Sentencing

'Serial Child Molester' Dennis Hastert Gets 15 Months for Something That Shouldn't Be Illegal

The former speaker of the House can no longer be prosecuted for his real crimes.

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Last week former House Speaker Dennis Hastert was sentenced to 15 months in federal prison, ostensibly for a single count of evading the Bank Secrecy Act's reporting requirements by withdrawing money in amounts below $10,000. I say "ostensibly" because Hastert's real crimes were committed decades ago, when (as he now admits) he sexually abused teenagers on the wrestling team he coached in Illinois. But since the statute of limitations for those crimes has expired, it is only the coverup for which Hastert can legally be punished—specifically, for paying hush money to one of his victims in a way designed to avoid the government's attention. That "structuring" charge became a pretext for giving Hastert a taste of the punishment he might have received if his sexual abuse had come to light sooner.

"Because the statute of limitations for your child molestation ran out many years ago," U.S. District Judge Thomas Durkin observed during the sentencing hearing, "you can't be charged for that. It's not what you were charged with, it's not what you've pled guilty to, and any sentence I give you today will pale in comparison to what you would have faced in state court."

Still, the penalty that Durkin imposed far exceeds the zero to six months recommended by federal sentencing guidelines and the maximum sentence (six months) that prosecutors agreed to seek under their plea deal with Hastert. The reasons that Durkin gave for departing upward from the guideline sentence and the one recommended by the government—something he said he has done in only two out of 45 cases he has overseen in his three and a half years as a federal judge—have a lot to do with the crimes that Hastert officially got away with.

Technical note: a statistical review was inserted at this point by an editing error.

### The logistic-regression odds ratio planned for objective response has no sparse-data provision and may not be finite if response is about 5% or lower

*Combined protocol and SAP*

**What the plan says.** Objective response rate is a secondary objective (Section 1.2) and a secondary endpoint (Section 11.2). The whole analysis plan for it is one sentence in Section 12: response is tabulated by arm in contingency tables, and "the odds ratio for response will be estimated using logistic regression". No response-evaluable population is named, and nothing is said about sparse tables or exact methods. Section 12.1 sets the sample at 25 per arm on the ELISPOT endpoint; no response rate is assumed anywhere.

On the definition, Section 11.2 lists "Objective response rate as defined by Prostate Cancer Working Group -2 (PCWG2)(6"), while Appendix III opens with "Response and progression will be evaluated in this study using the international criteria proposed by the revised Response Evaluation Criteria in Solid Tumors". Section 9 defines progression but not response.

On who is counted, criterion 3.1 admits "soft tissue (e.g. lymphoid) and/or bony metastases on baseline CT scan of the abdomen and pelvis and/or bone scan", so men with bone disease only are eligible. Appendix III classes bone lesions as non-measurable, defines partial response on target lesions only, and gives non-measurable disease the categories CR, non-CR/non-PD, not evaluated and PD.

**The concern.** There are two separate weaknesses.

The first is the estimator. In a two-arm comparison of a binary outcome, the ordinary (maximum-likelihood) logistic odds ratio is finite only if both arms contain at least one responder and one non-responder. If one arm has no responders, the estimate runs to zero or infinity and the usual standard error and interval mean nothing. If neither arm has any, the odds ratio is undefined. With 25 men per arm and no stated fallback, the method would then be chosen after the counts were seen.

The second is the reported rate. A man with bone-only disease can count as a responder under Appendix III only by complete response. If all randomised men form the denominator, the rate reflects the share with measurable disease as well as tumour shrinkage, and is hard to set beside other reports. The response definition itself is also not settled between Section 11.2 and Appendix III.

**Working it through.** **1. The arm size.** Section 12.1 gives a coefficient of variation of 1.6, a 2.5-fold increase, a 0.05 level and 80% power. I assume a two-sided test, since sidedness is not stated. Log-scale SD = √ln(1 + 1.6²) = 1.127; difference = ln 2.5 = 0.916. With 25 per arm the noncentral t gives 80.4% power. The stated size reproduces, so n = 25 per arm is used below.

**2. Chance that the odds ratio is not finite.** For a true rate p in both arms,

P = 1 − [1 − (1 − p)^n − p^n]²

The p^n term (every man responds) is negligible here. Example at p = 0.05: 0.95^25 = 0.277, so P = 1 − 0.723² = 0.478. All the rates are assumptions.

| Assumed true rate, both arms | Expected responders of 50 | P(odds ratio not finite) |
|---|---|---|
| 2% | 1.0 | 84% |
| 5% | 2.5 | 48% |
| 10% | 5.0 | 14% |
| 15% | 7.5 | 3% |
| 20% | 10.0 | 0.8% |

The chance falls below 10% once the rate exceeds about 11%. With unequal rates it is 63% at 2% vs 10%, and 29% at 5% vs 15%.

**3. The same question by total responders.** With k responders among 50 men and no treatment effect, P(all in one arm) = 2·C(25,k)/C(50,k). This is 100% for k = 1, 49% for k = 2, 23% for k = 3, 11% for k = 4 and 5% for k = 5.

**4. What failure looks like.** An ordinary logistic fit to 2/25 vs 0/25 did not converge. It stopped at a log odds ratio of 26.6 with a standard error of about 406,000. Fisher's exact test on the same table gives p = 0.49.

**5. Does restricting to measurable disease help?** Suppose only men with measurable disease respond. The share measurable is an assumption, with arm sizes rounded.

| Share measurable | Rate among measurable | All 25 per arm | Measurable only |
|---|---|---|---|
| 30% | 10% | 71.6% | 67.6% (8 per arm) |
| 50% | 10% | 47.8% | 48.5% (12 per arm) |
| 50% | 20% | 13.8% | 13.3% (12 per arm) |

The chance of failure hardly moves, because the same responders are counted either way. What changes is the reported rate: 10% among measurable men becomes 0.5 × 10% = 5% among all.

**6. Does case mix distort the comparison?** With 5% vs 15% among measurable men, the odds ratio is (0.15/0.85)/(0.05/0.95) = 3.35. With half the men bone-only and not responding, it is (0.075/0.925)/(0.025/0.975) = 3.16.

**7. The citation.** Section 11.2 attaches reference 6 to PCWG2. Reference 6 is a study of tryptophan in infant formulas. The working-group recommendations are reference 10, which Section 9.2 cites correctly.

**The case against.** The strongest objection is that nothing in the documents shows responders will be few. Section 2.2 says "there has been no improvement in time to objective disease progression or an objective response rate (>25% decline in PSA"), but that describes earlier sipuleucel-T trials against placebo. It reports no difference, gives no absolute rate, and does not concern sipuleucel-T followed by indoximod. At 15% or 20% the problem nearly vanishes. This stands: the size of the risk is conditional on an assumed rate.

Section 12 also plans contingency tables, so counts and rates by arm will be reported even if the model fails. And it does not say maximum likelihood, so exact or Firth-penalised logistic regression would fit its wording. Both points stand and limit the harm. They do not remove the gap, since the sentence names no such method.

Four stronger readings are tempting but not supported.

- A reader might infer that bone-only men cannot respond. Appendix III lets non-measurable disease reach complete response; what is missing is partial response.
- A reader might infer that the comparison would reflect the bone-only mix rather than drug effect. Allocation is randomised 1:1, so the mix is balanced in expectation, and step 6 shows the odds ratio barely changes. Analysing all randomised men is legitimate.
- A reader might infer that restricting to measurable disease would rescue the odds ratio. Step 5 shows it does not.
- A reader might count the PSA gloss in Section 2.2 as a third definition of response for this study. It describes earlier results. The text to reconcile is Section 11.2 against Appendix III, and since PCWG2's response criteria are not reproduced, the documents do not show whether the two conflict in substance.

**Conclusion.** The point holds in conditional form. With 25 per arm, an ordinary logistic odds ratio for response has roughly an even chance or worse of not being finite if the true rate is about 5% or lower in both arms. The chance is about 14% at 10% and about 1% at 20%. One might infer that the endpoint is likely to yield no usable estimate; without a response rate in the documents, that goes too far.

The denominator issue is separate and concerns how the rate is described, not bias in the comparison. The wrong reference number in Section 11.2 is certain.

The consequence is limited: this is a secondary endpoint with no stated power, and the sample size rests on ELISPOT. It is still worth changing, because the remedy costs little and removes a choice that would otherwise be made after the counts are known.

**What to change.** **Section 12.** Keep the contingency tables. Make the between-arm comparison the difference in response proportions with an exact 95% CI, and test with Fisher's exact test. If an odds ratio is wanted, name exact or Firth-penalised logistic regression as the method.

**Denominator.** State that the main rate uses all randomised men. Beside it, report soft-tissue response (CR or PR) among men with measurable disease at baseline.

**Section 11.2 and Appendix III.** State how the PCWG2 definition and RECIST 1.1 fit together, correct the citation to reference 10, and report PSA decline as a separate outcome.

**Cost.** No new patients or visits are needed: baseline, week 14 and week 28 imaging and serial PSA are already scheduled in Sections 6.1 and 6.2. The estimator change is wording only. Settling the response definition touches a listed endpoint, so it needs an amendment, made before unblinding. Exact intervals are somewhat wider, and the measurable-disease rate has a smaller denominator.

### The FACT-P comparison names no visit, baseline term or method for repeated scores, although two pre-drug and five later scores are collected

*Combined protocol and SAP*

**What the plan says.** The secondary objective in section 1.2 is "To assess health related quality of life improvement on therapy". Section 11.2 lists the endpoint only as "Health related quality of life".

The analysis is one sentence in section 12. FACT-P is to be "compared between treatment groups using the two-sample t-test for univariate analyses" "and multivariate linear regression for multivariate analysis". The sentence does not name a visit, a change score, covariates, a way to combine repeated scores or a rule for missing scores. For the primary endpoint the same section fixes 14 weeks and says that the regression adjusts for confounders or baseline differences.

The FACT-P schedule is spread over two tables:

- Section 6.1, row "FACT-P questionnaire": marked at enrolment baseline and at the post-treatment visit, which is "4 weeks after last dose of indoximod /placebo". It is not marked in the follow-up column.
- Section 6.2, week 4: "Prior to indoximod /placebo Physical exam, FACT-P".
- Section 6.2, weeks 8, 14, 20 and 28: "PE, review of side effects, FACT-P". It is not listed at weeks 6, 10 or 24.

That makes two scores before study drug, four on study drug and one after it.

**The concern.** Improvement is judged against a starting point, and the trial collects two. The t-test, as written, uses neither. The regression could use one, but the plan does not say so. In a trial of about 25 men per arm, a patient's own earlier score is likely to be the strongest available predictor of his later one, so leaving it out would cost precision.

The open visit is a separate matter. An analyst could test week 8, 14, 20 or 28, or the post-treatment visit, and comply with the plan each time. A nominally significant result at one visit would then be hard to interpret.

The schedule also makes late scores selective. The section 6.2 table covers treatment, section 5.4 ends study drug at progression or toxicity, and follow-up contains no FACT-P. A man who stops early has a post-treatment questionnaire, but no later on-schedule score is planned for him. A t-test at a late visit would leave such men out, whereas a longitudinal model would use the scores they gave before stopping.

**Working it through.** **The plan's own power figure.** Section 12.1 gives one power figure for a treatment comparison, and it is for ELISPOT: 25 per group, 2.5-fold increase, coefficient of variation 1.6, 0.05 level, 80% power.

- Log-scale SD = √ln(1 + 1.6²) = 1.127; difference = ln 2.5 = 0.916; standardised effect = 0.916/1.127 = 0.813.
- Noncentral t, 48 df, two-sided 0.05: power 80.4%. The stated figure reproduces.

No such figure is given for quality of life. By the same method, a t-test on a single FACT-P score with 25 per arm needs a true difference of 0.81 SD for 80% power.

"Were this only a case about structuring of funds which were legally obtained and taxed," Durkin noted, "there is some question whether the prosecution would have occurred. And even if the prosecution had occurred, a sentence of probation would likely be appropriate." Hastert's lawyers asked for probation, which is the usual outcome in structuring cases involving defendants who earned the money legally, paid taxes on it, and used it for legal purposes, especially when the defendant has no criminal history. Between 2010 and 2014, according to data that Durkin obtained from the U.S. Sentencing Commission, 66 structuring defendants fit that description, and only seven received sentences involving incarceration, with an average term of four months. 

So why did Hastert get 15 months? Mostly because of crimes for which he cannot be prosecuted.

One of Hastert's victims and the sister of another (who died in 1995) testified at the hearing, during which Durkin repeatedly called Hastert a "serial child molester." The judge nevertheless insisted he was not punishing Hastert for sexually abusing high school students. Rather, Durkin said, he was taking into account the way that Hastert's sexual abuse of high school students reflects on his character and his motive for violating the Bank Secrecy Act—a pretty fine distinction. 

"If I am going to consider the good history and characteristics of the defendant, I must also consider the bad, which is that the defendant is a serial child molester," Durkin said. "And the nature and circumstances of the offense include the child molestation because it was unquestionably the motive for the structuring and the lies that followed it."

Durkin said those lies also figured into Hastert's punishment, since he told the FBI the former student he was paying (who received $1.7 million of a promised $3.5 million) had fabricated his allegation of sexual abuse. Lying to the FBI is itself a felony, although not one to which Hastert pleaded guilty. "Accusing Victim A of extorting you was unconscionable," the judge told Hastert. "You tried to set him up. You tried to frame him." But even here, Durkin made note of the crimes for which Hastert can no longer be prosecuted. "He was a victim once decades ago," the judge said of the former wrestler, "and you tried to make him a victim again."